I´m just thinking about that. My E39 is running great, the bodywork is in very good condition (good looking and no rust at all) and interior is good too; but heavy oil consumption is worrying me. Still, if I try to solve that (it could be from piston rings – a typical M54 fail), then a new set of dampers and a bit later new tyres, and perhaps re-trimming the steering wheel as a “sweetener” for me, I could have a great car for a good amount of kilometres more. It’s not going to be cheap, but the alternative is more expensive.
I don’t tink I’m an Audi expert, I just happen to own one.
The story about Audi Assist and tyres most probably is more complicated than the guy told you.
Audi Assist seems the UK & Ireland form of Audi Mobility Guarantee on the Continent where the owner of a car covered by the scheme can call for roadside assistance and transport by a recovery truck in case the car is immobile. And of course the car has to be transported to an Audi dealer and not somewhere else.
Which makes sense in most cases because with an immobile car you are entitled to a free courtesy car for the time of the repair which of course is provided by the dealer. It’s all to keep the revenue in the system.
I once drove over a nail with my B8 and the resulting puncture was in the sidwall, making the repair set useless. As the car nad no spare tyre it was immobile and got trucked to the next dealer who fitted new tyres.
If you just need new tyres for your Audi you can get them wherever you want.
‘What Car?’ Ran a 406 a few years ago (2018) and liked it.
It’s funny, but people can get attached to a certain type or model of car. Why not? If one finds something one likes, then have that and enjoy it. I recall Sir Winston Churchill liked Humber Super Snipes and I believe that Rootes re-manufactured a second-hand one for him, when they had gone out of production.
Was the 406 the last decent car Peugeot manufactured I wonder ?
That link looks familiar. I will be writing more about the conclusion to this sad story in the near future.
Richard H, if your garage had no draft or heating then it could have led to dew forming on your car overnight, trickling down and slowly setting the rust to work. Years ago I read a report in a classic car mag that posited that older cars were best parked outside unless the garage was heated. The headline was something like; “RUST IS YOUR GARAGE KILLING YOUR CLASSIC!!”. Until then I’d never even considered it. If nothing else it helps explain the ads in the back of Octane and Motorsport for (Hugely expensive) free standing oak garages that are open on two sides. No security but no rust(?) either.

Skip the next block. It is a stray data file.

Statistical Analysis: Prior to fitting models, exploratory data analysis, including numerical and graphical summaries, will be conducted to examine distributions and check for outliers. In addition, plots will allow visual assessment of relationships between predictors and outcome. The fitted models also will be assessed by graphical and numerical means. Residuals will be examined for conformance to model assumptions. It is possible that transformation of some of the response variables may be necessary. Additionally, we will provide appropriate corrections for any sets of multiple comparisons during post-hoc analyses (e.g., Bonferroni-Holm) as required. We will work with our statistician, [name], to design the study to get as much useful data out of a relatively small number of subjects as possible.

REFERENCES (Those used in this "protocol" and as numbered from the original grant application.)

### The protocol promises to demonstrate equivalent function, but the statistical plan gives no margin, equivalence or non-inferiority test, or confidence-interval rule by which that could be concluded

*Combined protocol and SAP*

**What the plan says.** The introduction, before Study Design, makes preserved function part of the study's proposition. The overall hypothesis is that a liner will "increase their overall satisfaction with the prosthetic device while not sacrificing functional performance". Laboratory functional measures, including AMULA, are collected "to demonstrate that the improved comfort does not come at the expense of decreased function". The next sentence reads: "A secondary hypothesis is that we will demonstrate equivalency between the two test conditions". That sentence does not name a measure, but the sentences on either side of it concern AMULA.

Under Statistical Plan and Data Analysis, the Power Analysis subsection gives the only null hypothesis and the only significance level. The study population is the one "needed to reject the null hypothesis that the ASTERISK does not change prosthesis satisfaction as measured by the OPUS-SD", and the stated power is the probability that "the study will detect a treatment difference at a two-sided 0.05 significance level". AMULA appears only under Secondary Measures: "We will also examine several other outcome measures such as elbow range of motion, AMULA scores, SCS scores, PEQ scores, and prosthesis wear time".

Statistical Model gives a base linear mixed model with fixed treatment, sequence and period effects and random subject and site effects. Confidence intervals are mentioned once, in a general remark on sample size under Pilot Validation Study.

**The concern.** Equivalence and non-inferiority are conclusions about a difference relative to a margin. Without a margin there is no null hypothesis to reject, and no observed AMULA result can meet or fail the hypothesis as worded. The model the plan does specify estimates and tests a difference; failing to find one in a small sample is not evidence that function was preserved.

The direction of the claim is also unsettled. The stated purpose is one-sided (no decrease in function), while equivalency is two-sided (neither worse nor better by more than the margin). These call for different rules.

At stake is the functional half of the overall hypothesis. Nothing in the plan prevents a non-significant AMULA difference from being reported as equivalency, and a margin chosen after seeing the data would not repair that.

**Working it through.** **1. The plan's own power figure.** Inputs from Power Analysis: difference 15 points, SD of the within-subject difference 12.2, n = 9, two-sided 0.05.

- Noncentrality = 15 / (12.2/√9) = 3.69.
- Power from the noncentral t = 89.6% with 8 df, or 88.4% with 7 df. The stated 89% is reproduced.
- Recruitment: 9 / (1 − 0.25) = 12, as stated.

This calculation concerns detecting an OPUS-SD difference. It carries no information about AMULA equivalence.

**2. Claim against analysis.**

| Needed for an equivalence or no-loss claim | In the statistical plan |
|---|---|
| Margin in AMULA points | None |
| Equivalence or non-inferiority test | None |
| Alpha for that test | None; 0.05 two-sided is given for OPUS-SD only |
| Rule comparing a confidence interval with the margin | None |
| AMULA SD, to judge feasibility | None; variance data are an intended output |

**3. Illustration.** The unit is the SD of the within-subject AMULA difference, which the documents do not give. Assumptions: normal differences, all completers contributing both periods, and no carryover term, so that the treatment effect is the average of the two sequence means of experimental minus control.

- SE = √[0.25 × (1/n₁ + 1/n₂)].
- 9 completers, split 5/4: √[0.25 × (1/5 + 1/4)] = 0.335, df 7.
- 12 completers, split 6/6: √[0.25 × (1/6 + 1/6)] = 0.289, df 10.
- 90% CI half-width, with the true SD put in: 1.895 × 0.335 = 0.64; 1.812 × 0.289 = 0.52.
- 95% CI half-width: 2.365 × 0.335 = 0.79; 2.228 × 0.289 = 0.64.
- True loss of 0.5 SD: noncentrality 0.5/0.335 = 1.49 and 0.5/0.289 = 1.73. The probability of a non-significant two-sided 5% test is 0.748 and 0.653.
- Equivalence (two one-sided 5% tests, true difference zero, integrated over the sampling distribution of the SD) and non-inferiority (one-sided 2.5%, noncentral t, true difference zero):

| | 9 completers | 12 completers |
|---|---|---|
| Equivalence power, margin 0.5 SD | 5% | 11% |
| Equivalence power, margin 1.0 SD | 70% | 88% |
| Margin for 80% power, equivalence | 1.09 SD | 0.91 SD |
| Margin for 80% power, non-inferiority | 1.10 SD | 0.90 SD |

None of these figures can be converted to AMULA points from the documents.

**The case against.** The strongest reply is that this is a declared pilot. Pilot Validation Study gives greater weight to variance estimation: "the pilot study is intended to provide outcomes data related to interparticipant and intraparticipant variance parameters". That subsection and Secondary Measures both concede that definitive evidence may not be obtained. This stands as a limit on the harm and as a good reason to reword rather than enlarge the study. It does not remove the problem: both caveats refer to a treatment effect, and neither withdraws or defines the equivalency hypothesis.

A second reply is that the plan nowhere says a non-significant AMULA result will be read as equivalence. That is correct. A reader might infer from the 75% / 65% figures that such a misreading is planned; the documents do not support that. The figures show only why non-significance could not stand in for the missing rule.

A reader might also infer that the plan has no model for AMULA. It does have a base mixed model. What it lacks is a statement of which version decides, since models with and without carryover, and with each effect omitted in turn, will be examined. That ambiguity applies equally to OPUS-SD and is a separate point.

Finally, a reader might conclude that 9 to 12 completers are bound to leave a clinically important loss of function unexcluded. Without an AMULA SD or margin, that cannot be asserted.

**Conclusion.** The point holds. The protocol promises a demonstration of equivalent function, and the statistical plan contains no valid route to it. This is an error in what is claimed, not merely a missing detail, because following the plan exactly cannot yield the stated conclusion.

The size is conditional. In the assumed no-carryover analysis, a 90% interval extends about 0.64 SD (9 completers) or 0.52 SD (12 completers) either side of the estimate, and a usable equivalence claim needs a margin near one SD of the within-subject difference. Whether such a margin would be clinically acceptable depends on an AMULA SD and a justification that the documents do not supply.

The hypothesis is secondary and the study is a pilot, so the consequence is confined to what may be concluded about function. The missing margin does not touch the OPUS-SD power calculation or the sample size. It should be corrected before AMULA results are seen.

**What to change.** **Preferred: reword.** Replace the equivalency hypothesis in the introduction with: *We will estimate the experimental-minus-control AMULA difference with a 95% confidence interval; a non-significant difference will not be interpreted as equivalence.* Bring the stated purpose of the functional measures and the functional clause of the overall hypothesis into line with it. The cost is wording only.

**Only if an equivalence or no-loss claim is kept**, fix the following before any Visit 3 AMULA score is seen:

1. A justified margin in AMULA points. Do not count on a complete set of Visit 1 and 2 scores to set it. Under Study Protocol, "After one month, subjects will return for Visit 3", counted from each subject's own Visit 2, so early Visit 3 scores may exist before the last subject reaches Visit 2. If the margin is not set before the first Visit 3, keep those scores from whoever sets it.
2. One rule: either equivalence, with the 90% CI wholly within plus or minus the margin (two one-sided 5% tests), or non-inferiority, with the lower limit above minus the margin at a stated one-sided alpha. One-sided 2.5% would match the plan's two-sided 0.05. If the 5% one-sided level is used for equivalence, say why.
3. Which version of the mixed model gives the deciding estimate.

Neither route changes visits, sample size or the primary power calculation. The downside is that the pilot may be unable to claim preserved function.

And what about those giant indoor “bubbles” to put the car in? they maintain airflow to keep the car dry.
It has to lack air circulation and must be damp at the same time – but with regular building materials (wood, brick) that’s a bad garage design by default, so while I can’t speak for the Danish garage stock, I think it’s very unlikely to encounter such unlucky circumstances. It is well known that even simple buildings such as barns preserve classic cars very well (natural ventillation + hay controls humidity) without heating.
It’s usually winter driving that destroys even galvanized steel under a decade or two as the roads are salted. The snow mixed with the salty road gunk piles up in the wheel arches and seeps into the sills and cavities where oxidation slowly, season-by-season eats away the unprotected parts.
In contrast, the Mediterranean winters are mild and even old Fiats and Alfa Romeos can outlast a car with decent rustproofing running on Nordic roads.
Somebody running a car museum once told me that they have to keep a relatively high humidity in the rooms to prevent leather and rubber from drying out and cracking. Therefore they have to keep the temperature low to prevent rust from setting in.
Looking at the condition of the cars on display it worked.
I found a Danish 605 – even rarer than the 406, of course.
I saw that advert. The big boat put me off the car. Doesn´t tugging 2 tonnes of boat mess with the clutch and engine generally? And it´s a 605. They aren´t all that well made, based on my inspection of few I have seen in the metal in recent years.
Commiserations, Richard, I hope some solution presents itself. Be it finding a welder, or a replacement. With my inclinations, I’d be tempted to go for something Japanese (Subaru Legacy or something), but they’d be a lot more vulnerable to rust than contemporary European cars, so that wouldn’t seem a good plan.